The two hour mark may be the goal in sight for elite marathon runners such as current record holder Paul Tergat, but for many of us 'mortals' a sub three hour marathon is an achievement not to be sneezed at. Aiming for a sub three mark is certainly within the range of any fast runner below 35 who's done a few marathons already, but unless you are one of those people endowed with exceptional natural fitness, it definitely requires a step up in terms of the amount of training involved. If, so far, your training for running marathons has been based on a 'hobby' approach which had to fit around anything else that was going on in your life, then you might need to change priorities a little.
In general, you are looking at going out there for a run an absolute minimum of five days a week in the ten weeks leading up to the marathon. There is a school of thought out there that says six days on peak distance weeks, but certainly five is a minimum. The good news is that not all of this is hardcore push-yourself- to-the-max running, in fact relatively little of it can be with the right schedule. A good schedule will contain some intervals and temp runs almost every week but these will only just slightly push you outside your comfort zone, not destroy you completely.
In fact the only time you should be pushed to the absolute max during your training schedule is during the lead-in races. I would recommend at least three of these: a 10k seven weeks before the race (target time 39:30 mins), another 10k five weeks before (target time 38:30 mins) and a half-marathon three weeks before (target time 1:24). I know some friends of mine have suggested an even quicker half-marathon time, such as 1:22, but I'm going by the old "marathon time equals twice your half marathon time plus eleven minutes" rule. Try and pick out races that correspond to these times (plus or minus a few days is ok), and go to them even if they are a distance away. You can bring some newness into your training by combining it with a trip away, and running races always makes you feel more 'professional' about your approach.
If you can't find a race corresponding to your planned distance at the time, get out and try to do the distance in the target time anyway. Try and mentally create the conditions for a race - perhaps do a course you previously ran a race on (especially if you ran a good race that day!), do a trip around in the car and place water every few kms. Mentally shut out the feeling that "this is not a race and you won't do as good a time" - really feel that you are racing against the stopwatch.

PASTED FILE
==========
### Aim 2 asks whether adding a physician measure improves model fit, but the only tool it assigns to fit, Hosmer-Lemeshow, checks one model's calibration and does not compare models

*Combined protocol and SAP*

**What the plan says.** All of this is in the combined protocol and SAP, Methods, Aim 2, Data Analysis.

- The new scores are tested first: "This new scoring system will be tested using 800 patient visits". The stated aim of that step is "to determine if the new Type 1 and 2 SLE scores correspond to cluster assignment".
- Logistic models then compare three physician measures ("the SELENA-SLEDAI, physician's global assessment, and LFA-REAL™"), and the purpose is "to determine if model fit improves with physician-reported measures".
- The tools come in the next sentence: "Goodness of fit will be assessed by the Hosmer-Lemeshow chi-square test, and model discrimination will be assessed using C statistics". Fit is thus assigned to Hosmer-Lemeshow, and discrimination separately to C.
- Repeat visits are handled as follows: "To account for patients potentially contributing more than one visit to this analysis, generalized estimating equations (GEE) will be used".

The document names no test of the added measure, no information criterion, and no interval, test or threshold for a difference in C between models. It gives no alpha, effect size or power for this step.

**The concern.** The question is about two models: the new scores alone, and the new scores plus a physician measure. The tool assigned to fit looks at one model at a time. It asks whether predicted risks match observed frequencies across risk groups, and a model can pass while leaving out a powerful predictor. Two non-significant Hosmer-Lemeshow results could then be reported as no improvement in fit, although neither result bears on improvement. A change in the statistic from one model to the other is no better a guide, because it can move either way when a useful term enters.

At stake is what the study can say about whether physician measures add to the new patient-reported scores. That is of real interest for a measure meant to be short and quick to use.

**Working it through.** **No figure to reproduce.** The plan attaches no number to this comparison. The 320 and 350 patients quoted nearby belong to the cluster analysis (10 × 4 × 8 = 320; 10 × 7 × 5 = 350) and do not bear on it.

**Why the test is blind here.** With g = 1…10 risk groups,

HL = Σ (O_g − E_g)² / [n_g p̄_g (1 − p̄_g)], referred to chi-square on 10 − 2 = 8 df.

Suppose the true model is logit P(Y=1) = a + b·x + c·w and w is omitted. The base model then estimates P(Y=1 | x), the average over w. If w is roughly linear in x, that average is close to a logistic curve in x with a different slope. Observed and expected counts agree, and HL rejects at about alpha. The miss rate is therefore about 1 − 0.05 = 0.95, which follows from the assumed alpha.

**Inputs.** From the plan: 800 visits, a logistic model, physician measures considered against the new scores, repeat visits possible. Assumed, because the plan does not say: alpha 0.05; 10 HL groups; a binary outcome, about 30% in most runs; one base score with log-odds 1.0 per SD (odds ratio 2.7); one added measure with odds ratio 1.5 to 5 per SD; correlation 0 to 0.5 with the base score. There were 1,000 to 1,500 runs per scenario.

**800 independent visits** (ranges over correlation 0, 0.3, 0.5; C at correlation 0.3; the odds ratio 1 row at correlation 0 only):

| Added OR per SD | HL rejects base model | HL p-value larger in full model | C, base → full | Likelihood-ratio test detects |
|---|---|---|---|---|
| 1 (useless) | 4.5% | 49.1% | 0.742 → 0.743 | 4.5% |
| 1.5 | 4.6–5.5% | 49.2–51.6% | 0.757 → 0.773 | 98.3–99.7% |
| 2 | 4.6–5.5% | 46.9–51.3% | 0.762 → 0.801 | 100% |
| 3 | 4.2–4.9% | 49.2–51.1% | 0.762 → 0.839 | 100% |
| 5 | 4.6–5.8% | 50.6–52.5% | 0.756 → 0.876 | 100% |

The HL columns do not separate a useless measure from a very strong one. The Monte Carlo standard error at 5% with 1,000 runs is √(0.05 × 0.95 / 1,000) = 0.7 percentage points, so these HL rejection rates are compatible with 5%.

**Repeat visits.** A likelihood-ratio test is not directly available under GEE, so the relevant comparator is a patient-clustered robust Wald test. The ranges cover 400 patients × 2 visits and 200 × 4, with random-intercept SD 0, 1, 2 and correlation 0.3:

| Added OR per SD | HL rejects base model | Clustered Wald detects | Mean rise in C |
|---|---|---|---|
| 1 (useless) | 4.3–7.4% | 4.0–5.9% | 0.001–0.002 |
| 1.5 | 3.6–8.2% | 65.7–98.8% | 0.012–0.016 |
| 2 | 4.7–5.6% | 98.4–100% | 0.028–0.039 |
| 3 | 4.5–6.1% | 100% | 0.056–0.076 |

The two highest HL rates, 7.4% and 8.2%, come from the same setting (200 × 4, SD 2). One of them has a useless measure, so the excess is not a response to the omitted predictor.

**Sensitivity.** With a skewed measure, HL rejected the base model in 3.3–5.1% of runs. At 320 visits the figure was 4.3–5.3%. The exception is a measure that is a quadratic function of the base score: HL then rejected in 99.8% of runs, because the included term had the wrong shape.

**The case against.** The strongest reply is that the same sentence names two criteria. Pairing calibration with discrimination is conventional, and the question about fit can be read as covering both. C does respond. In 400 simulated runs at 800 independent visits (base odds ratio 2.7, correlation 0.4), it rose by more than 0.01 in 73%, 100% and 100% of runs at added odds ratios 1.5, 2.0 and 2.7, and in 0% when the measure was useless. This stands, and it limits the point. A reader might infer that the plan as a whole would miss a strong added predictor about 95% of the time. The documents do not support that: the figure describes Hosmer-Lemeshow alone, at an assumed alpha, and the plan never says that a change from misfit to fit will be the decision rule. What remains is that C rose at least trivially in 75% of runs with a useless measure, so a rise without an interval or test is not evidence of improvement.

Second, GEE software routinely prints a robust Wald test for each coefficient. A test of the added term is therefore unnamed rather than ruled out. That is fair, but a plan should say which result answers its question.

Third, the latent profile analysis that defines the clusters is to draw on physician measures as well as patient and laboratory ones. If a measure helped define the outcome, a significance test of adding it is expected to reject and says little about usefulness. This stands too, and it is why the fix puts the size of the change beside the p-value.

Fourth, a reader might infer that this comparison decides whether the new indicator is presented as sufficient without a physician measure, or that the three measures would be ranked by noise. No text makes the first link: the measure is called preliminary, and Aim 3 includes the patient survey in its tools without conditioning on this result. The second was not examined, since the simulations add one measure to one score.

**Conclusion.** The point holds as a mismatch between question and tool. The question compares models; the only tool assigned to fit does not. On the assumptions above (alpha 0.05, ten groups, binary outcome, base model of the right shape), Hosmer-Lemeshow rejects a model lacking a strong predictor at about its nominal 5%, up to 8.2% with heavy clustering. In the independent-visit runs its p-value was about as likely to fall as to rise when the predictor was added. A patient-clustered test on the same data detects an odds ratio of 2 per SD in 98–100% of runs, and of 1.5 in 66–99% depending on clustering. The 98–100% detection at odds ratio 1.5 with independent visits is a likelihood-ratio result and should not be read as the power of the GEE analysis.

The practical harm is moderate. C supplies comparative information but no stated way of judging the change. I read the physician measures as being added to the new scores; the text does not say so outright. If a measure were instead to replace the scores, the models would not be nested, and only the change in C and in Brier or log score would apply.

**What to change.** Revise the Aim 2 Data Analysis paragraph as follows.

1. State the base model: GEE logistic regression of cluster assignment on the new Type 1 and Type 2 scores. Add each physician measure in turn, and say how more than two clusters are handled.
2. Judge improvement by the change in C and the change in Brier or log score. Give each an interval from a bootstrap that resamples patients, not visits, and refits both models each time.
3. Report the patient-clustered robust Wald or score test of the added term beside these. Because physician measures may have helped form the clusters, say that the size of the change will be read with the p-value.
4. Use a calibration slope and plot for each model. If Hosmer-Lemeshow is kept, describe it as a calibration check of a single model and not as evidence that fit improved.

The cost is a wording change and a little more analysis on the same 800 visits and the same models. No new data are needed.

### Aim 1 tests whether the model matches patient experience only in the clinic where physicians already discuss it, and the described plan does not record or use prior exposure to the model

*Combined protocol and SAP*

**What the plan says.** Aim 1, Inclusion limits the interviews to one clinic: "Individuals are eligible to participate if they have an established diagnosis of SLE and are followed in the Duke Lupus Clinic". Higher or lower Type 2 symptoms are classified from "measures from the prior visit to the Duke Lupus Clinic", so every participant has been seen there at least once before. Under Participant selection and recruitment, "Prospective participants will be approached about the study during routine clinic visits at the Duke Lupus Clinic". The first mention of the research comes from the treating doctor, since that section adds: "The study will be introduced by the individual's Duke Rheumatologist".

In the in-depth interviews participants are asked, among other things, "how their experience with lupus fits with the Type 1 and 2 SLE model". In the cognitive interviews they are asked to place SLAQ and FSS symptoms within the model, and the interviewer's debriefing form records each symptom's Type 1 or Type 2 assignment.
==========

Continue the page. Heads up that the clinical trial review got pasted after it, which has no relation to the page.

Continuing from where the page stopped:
Of course the other big aspect of training is the long distance runs. Instead of building up to having your big three-hour run three weeks before the event, try to have it so that you build up to a two-and-a-half hour run early on, perhaps even eight weeks beforehand, and then you can your first three hour run six weeks before hand. If you have run marathons already, your body should be able to take the upgrade (however if your known susceptible to overtraining injuries, then by all means grade your long run schedule over a longer period). In this way you can have up to three three-hour runs in the course of your schedule. One good idea to have with your runs is to start off slow, and then gradually speed up so your las twenty minutes is at marathon pace. This will help your body reflexes at mile twenty in the marathon - instead of slowing down, some part of you will want to speed up!
As for the race itself, if you've done the training, you only need to watch out for one thing - don't go out too fast. You can start out at 7:30 per mile for the first three or four kilometers and then slowly increase to marathon pace. If things get tough, remind yourself of all the training you've done. You did everything the schedule required, did all the races, you're more than ready. And most of all: enjoy the moment when you crossed the finish line, you worked hard for it!